Chin Chun Chan premiered at the Teatro Principal in Mexico City on April 9, 1904, to an enthusiastic audience. The first Mexican zarzuela written by José F. Elizondo and Rafael Medina with music by Luis G. Jordá initiated a new current in Mexican lyric theater that moved away from the Spanish zarzuelas and the operas popular during the Porfiriato: the teatro de revistas, or revistas. With the subtitle of “A Chinese Conflict in One Act and Three Scenes,” Chin Chun Chan is a story about mistaken identity in which a fed-up man attempts to escape his jealous partner by disguising himself as a Chinese dignitary at a grand hotel in Mexico City. Chin Chun Chan was a significant move away from Spanish productions, attempting to create a local entertainment that could be defined as Mexican through popular characters, dialogues, music, and colloquialisms. This formula set the stage for later revistas particularly during the armed struggle of the Revolution (1910–1920). Through a closer examination of the music numbers and the dialogue, Chin Chun Chan offers new readings on the position of ethnicity, nationalism, and sexuality during this contemporary period of political and social instability and initiates an important period in Mexican theatrical history.
The Mexican government’s civil aviation program implemented elite development strategies during a period of national reconstruction. In the decades following the revolution, political leaders and industrialists attempted to strike a balance between preserving a unique national identity and asserting their country’s place in global affairs as a competitive, modern nation. Nation builders were primarily concerned with improving the nation’s communication and transportation capabilities, although they quickly learned to exploit the spectacle of aviation through the mass media and in public ceremonies, as well. The symbolic figure of the pilot proved an adept vessel for disseminating the values championed by the country’s ruling party. Aviators validated the technological determinism underpinning the government’s development philosophy, while projecting an image of strength abroad.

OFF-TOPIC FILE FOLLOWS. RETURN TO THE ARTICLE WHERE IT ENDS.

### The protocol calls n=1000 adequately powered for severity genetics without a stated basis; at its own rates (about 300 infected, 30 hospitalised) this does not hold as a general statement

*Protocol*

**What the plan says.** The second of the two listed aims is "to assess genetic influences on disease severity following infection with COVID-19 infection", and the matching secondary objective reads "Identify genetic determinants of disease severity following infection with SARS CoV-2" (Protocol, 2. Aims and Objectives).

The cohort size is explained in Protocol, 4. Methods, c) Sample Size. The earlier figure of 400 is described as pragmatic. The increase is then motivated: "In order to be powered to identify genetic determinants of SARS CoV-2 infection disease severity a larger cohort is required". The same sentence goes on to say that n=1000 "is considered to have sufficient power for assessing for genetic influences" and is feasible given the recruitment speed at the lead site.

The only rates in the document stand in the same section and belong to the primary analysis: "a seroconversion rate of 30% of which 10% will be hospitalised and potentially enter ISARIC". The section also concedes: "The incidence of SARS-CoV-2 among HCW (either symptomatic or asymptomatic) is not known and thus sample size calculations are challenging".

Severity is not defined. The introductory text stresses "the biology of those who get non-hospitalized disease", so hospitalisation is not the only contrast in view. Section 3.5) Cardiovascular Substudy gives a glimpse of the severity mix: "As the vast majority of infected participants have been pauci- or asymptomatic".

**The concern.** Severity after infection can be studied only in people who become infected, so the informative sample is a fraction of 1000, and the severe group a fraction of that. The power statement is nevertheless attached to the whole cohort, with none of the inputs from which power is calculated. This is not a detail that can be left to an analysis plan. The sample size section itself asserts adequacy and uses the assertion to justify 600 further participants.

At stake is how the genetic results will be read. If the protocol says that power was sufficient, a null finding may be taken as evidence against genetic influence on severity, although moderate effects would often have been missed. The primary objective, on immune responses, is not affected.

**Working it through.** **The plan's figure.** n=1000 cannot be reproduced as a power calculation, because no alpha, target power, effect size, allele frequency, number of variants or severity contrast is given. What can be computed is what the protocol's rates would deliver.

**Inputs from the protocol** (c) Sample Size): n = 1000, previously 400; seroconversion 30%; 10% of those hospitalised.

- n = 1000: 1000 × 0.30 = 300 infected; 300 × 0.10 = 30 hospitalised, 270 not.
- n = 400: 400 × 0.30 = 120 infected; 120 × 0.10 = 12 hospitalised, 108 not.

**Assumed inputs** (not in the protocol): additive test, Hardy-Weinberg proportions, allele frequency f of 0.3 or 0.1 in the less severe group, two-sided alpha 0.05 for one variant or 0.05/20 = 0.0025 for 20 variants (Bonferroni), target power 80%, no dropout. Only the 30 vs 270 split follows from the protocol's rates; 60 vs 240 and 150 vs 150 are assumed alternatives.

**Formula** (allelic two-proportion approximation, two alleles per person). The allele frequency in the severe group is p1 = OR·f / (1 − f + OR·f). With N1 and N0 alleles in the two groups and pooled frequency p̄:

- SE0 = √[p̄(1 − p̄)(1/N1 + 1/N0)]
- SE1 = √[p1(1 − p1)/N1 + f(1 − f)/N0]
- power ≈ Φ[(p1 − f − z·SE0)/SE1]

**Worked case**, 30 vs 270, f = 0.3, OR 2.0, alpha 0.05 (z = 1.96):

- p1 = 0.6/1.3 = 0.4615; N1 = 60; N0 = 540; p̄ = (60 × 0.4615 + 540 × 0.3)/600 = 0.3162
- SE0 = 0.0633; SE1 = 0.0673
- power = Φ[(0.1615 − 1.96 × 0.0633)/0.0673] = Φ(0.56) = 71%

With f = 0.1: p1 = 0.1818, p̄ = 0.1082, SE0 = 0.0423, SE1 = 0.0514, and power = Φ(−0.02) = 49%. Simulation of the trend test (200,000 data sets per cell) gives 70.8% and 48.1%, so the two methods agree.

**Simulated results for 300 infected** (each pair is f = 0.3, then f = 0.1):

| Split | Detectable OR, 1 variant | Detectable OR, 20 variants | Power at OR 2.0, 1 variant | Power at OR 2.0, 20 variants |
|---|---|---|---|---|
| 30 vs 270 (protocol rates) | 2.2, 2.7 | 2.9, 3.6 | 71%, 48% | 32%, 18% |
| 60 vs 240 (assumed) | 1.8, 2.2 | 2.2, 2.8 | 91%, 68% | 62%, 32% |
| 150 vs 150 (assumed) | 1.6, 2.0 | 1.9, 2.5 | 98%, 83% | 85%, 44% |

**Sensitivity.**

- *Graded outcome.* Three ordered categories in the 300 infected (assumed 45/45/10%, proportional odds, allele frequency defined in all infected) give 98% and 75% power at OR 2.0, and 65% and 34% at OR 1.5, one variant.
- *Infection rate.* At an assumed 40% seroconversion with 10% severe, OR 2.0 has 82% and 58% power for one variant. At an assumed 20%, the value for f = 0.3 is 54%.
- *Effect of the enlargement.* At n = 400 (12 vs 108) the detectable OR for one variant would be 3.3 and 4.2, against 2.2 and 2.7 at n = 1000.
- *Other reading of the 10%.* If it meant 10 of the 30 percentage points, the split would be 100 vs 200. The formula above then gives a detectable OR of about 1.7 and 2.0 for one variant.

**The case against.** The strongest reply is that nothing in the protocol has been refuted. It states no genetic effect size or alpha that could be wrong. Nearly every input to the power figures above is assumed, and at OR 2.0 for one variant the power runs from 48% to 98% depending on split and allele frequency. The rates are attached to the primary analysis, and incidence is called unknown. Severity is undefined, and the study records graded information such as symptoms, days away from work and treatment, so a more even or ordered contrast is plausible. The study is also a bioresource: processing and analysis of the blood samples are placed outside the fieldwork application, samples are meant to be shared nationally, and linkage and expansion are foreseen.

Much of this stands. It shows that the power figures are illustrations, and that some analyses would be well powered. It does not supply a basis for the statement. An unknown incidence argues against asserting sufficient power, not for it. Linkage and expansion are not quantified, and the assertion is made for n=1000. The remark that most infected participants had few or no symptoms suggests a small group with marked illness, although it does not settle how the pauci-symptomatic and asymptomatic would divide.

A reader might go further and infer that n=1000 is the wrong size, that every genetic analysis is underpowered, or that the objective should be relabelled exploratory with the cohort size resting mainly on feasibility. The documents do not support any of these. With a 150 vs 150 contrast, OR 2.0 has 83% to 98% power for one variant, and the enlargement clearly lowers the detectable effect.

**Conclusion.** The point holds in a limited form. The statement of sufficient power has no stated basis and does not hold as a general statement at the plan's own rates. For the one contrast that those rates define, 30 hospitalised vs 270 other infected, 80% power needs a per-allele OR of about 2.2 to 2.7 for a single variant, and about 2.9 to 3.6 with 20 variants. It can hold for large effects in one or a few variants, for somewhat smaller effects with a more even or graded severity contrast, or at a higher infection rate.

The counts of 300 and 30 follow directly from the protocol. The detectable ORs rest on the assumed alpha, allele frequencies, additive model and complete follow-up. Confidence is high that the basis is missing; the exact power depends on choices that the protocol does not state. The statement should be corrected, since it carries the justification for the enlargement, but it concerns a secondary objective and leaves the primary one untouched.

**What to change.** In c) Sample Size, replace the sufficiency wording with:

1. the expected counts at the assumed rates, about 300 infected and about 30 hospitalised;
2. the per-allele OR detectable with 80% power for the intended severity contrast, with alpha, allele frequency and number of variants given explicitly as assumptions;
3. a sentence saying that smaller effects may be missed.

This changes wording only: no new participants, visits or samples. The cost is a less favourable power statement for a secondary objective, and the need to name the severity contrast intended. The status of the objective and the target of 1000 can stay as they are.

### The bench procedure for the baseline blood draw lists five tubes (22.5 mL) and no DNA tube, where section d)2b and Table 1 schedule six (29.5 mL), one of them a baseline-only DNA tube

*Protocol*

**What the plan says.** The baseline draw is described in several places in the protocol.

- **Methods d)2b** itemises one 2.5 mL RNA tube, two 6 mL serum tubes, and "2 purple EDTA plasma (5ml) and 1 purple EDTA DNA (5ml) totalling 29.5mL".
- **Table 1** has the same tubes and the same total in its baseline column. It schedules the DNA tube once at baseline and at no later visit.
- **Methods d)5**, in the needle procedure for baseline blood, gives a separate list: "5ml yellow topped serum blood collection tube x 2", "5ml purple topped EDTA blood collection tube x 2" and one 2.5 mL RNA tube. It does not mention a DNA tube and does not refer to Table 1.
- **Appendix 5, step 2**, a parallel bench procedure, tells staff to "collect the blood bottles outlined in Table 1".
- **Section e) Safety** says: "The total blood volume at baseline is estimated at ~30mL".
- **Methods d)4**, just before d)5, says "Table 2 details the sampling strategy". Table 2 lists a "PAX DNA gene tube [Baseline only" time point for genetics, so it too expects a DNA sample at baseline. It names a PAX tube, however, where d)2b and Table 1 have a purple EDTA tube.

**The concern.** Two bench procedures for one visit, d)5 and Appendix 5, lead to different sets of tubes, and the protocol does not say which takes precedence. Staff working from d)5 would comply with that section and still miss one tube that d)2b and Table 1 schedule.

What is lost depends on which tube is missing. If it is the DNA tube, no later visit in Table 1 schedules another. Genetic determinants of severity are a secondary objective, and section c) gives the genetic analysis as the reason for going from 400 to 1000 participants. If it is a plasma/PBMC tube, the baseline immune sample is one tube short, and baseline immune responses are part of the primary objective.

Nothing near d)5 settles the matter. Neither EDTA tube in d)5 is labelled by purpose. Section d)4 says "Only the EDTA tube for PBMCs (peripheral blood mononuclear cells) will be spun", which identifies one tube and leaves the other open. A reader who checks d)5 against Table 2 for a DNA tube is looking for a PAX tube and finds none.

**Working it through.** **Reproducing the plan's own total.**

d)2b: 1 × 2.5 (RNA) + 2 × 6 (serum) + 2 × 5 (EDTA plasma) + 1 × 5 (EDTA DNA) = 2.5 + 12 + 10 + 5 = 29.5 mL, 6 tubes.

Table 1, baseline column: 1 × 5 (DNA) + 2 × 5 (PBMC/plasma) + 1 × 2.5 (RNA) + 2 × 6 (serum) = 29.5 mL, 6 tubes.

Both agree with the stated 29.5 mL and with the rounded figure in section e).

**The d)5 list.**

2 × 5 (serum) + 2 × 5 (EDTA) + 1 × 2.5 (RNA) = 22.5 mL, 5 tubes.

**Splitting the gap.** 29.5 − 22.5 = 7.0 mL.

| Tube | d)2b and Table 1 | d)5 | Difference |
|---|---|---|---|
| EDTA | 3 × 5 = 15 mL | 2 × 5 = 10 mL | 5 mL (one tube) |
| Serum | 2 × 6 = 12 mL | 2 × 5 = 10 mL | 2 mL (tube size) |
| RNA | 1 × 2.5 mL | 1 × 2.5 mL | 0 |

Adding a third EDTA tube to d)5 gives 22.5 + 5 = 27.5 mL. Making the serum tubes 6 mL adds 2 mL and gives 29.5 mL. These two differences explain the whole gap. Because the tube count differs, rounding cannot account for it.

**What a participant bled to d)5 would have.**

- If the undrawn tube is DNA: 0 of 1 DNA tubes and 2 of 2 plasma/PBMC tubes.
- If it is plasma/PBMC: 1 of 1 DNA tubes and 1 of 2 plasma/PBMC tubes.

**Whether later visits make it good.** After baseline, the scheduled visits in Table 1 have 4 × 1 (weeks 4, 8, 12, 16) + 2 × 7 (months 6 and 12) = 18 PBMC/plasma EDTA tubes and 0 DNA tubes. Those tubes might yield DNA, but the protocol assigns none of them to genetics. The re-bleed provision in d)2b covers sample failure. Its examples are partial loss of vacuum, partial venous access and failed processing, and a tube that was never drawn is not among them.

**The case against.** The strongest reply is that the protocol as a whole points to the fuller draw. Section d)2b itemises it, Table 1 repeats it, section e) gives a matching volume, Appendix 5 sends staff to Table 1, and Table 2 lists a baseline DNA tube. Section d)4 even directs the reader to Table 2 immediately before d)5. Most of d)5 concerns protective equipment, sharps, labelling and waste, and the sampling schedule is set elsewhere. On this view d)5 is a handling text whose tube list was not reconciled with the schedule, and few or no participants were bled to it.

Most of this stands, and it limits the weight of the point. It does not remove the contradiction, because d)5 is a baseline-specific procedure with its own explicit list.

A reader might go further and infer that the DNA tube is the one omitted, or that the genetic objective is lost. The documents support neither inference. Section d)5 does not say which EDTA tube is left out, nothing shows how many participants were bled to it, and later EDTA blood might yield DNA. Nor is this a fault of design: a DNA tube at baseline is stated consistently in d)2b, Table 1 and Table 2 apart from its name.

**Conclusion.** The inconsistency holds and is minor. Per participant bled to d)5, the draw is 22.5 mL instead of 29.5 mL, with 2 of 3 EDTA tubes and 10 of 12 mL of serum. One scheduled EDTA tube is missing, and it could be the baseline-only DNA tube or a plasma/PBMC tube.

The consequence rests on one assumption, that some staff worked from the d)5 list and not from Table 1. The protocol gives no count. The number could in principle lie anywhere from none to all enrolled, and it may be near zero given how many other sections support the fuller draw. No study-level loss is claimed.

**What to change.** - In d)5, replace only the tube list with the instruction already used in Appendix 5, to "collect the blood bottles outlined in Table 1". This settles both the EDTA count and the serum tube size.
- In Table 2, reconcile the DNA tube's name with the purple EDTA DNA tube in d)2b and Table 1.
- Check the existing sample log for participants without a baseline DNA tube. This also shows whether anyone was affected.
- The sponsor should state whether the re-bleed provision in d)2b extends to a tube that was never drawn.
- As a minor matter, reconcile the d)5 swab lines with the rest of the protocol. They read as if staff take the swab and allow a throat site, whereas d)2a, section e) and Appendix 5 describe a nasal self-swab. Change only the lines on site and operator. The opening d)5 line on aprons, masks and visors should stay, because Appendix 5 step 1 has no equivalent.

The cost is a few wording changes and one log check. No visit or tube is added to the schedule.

This article traces the trajectory of aviation development from 1920s through the 1950s. In the process it demonstrates how the social and cultural significance of technology in Mexico changed over time. The establishment of the Department of Civil Aeronautics under the Secretariat of Communications and Public Works (SCOP), in 1928, reflected the ambitions of reform-minded officials who were intent on modernizing the country. Although the onset of the Great Depression slowed aviation development for about a decade, policymakers recommitted to the technology during World War II. President Manuel Ávila Camacho (1940–1946) used it to achieve two of his primary goals: securing the country from the threat of international fascism and shifting the nation from an agrarian to an industrial economy. Wartime aid alleviated material obstacles hamstringing national aviation development, and the rapid growth of tourism to the country in 1940s and 1950s benefited commercial airlines. Presidents Miguel Aléman (1946–1952) and Adolfo Ruiz Cortines (1952–1958) touted the success of the aviation industry as a consequence of their development policies. The near financial collapse of the country’s largest airline, Compañía Mexicana de Aviación (CMA), at the end of the decade nevertheless hinted that the country’s sustained economic growth was less miraculous than officials and foreign observers liked to believe.
Coca leaf (“chewed” by indigenous Andean peoples) and cocaine (the notorious modern illicit drug trafficked from the Andes) are deeply emblematic of South America, but neither has attracted the in-depth archival research they deserve. Their two modern histories are closely linked. Coca leaf, a part of Andean indigenous lifeways for thousands of years, is the raw ingredient for the alkaloid drug cocaine, discovered in 1860, and illicit peasant coca plots in the western Amazon of Peru, Bolivia, and Colombia have been the source for the infamous illicit cocaine “cartels” since the 1970s. The two drugs’ fates have both had surprisingly shifting trajectories and meanings across the colonial, national, and modern eras. They have also distinctively linked the Andes to the outside world and national political cultures of the three chief Andean states. Bolivia has the most continuous history with coca, related to the highland geography of its indigenous majority, though coca leaf only became a “nationalist” symbol over the past fifty years or so. Peru was home to the world’s first legal cocaine industries, starting in the 1880s, and coca and illicit cocaine have interacted in complex ways ever since. Colombia had the least coca traditions, and was the last nation to develop illicit cocaine exports in the 1970s and 1980s, although with a dramatic impact on Colombia and the world. This largely unknown and changeable history underlies the present-day crossroads of coca and cocaine: will the US-abetted Andean “drug wars” against cocaine continue, despite their long failures, and will coca’s place as a symbol of cultural and national pride in the Andes be fully restored?